Tolle, nachahmungswürdige Idee des belgischen Non-Profit-Kunstzentrums Recyclart in Brüssel, die Refugees aus Syrien, Afghanistan, Albanien, Palästina, Senegal, etc. zu einer „Phonecard Party“ eingeladen haben: Dabei sorgen die Gäste selbst für die Musik, indem sie ihre Handys ins Mischpult einstöpselten und ein DJ die Songs mixt. Neben eingebundem Mitschnitt gibts noch eine YouTube-Playlist mit 10 Songs.
Friday October 31st, 2014. Refugees at the belgian federal asylum seekers center Klein Kasteeltje/Petit Chateau in Brussels were invited to gather in a so called ‘phonecard party’, initiated by Recyclart at the asylum center. The people from Syria, Afganistan, Albania, Palestine, Senegal.. were helped by the dj to plug-in their phones in the mixing table and play the favourite songs they stored on their device.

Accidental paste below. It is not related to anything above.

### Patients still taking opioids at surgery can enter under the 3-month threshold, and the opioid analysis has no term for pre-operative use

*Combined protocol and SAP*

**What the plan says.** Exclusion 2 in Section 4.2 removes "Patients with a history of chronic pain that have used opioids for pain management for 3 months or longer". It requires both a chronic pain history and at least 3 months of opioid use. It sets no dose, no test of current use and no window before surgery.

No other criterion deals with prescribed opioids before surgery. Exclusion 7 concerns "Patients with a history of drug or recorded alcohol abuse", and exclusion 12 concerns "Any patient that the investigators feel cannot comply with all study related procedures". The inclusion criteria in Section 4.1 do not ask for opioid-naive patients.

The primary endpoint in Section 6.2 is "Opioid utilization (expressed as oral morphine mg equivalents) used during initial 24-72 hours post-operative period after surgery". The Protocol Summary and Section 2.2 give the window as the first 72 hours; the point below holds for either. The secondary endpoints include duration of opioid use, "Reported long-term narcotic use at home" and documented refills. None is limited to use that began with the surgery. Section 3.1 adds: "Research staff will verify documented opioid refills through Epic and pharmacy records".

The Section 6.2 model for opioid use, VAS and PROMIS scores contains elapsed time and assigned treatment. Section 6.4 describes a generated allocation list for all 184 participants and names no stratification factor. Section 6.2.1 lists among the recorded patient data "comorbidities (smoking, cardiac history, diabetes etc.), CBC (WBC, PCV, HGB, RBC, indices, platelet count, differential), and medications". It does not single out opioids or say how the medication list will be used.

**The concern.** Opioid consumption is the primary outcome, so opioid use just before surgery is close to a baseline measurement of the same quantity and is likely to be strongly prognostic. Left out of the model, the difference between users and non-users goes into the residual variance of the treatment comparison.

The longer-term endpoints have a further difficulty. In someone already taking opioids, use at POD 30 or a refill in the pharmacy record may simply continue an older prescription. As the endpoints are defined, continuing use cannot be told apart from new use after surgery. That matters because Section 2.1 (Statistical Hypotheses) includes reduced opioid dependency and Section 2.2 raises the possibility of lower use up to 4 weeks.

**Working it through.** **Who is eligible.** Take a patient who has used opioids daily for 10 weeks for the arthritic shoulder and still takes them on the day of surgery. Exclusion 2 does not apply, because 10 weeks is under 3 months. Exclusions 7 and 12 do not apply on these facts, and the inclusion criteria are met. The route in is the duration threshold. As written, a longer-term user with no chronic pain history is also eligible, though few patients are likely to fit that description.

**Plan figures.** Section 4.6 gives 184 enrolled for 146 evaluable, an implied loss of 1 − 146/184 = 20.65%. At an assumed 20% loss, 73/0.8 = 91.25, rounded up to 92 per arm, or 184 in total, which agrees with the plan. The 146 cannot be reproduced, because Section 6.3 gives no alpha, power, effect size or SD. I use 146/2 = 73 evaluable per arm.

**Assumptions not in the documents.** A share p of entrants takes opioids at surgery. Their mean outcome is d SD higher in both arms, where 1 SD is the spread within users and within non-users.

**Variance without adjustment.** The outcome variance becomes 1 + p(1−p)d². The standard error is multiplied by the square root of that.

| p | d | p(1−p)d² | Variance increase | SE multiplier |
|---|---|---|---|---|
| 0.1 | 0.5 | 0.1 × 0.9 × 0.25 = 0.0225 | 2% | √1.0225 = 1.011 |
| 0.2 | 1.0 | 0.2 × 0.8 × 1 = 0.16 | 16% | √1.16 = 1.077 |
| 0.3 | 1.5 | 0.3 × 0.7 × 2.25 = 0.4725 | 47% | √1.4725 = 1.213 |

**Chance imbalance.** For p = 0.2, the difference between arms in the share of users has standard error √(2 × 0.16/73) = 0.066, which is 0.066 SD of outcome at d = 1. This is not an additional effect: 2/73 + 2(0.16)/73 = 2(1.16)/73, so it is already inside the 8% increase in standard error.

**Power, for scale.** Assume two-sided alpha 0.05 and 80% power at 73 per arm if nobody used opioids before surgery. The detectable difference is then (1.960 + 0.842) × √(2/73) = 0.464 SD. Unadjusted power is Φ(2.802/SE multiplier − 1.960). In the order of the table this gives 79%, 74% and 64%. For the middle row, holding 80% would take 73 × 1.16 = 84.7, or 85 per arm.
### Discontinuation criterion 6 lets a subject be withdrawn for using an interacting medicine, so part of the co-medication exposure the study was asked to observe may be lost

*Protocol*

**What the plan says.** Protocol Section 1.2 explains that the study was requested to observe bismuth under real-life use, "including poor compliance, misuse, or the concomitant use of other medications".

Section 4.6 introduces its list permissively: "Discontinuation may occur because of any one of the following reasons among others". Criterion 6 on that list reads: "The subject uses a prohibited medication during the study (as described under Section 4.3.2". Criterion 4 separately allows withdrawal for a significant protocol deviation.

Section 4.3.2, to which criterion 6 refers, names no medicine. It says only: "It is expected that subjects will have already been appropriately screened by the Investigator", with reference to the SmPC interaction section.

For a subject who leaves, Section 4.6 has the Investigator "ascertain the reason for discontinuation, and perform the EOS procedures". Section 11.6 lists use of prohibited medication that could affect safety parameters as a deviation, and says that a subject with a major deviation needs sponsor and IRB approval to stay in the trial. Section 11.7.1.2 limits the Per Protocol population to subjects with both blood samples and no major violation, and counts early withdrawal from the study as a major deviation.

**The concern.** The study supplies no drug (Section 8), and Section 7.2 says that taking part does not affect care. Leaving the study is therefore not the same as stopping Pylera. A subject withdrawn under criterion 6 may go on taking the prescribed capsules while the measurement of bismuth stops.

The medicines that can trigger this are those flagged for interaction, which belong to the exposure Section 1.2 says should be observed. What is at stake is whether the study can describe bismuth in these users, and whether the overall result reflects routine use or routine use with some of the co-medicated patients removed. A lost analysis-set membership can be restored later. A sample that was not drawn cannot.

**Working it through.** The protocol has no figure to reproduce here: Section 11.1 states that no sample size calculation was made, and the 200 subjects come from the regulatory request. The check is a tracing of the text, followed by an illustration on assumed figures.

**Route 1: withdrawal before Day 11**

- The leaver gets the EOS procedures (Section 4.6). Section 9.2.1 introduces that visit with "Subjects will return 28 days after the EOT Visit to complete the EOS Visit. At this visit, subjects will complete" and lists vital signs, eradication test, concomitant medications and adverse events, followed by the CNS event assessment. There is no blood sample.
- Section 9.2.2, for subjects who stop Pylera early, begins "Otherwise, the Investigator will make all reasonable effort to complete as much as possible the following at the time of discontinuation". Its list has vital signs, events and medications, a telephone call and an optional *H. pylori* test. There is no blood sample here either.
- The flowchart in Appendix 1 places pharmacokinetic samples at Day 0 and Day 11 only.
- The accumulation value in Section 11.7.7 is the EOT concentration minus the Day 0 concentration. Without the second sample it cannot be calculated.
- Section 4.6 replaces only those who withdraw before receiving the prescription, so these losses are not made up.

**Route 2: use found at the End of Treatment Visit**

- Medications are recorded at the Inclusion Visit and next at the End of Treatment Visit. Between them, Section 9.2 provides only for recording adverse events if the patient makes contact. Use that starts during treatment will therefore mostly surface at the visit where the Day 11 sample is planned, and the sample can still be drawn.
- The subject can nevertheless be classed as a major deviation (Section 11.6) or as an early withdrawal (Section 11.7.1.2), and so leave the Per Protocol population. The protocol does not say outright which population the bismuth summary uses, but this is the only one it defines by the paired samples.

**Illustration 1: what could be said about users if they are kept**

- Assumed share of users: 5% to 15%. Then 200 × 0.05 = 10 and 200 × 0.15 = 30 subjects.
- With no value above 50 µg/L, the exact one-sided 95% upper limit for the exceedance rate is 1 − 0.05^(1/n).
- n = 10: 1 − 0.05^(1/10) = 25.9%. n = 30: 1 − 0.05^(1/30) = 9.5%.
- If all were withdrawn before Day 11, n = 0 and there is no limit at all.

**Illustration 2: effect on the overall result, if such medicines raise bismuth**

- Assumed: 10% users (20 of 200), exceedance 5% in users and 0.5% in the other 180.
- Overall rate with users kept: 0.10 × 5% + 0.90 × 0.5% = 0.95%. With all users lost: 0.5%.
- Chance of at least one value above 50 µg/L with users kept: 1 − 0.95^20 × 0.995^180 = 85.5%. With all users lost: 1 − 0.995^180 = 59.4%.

The result was an at least sweaty and astonishing event, with a hard to grasp atmosphere. The festive and somehow cosmopolitan mixing of local and often unshazamable mp3 hits had a dark and hysterical side to it. Nostalgia, hope, despair, trauma, adventure, melancholy, excitement and pride,.. all this was part of the melting pot and shared in a single room.
The disco gathering was loud in every aspect: the music, the cheering and the clapping, the way people danced, laughed and sweated or sat idle on a stool and stared. Loud.
Mixed groups of arab adolescent men, african women, eastern european families with childeren and elderly people all participated in what resembled an unfamiliar wedding party. Each new song that was played introduced a different traditional or less traditional dance to the floor, which was then interpreted by the others, or simply denied in favour of cheerful improvisation.
Apart maybe from my own presence, there was nothing exotic to this confusing reality of a hysterically loud transit zone.
(via Bruce Sterling)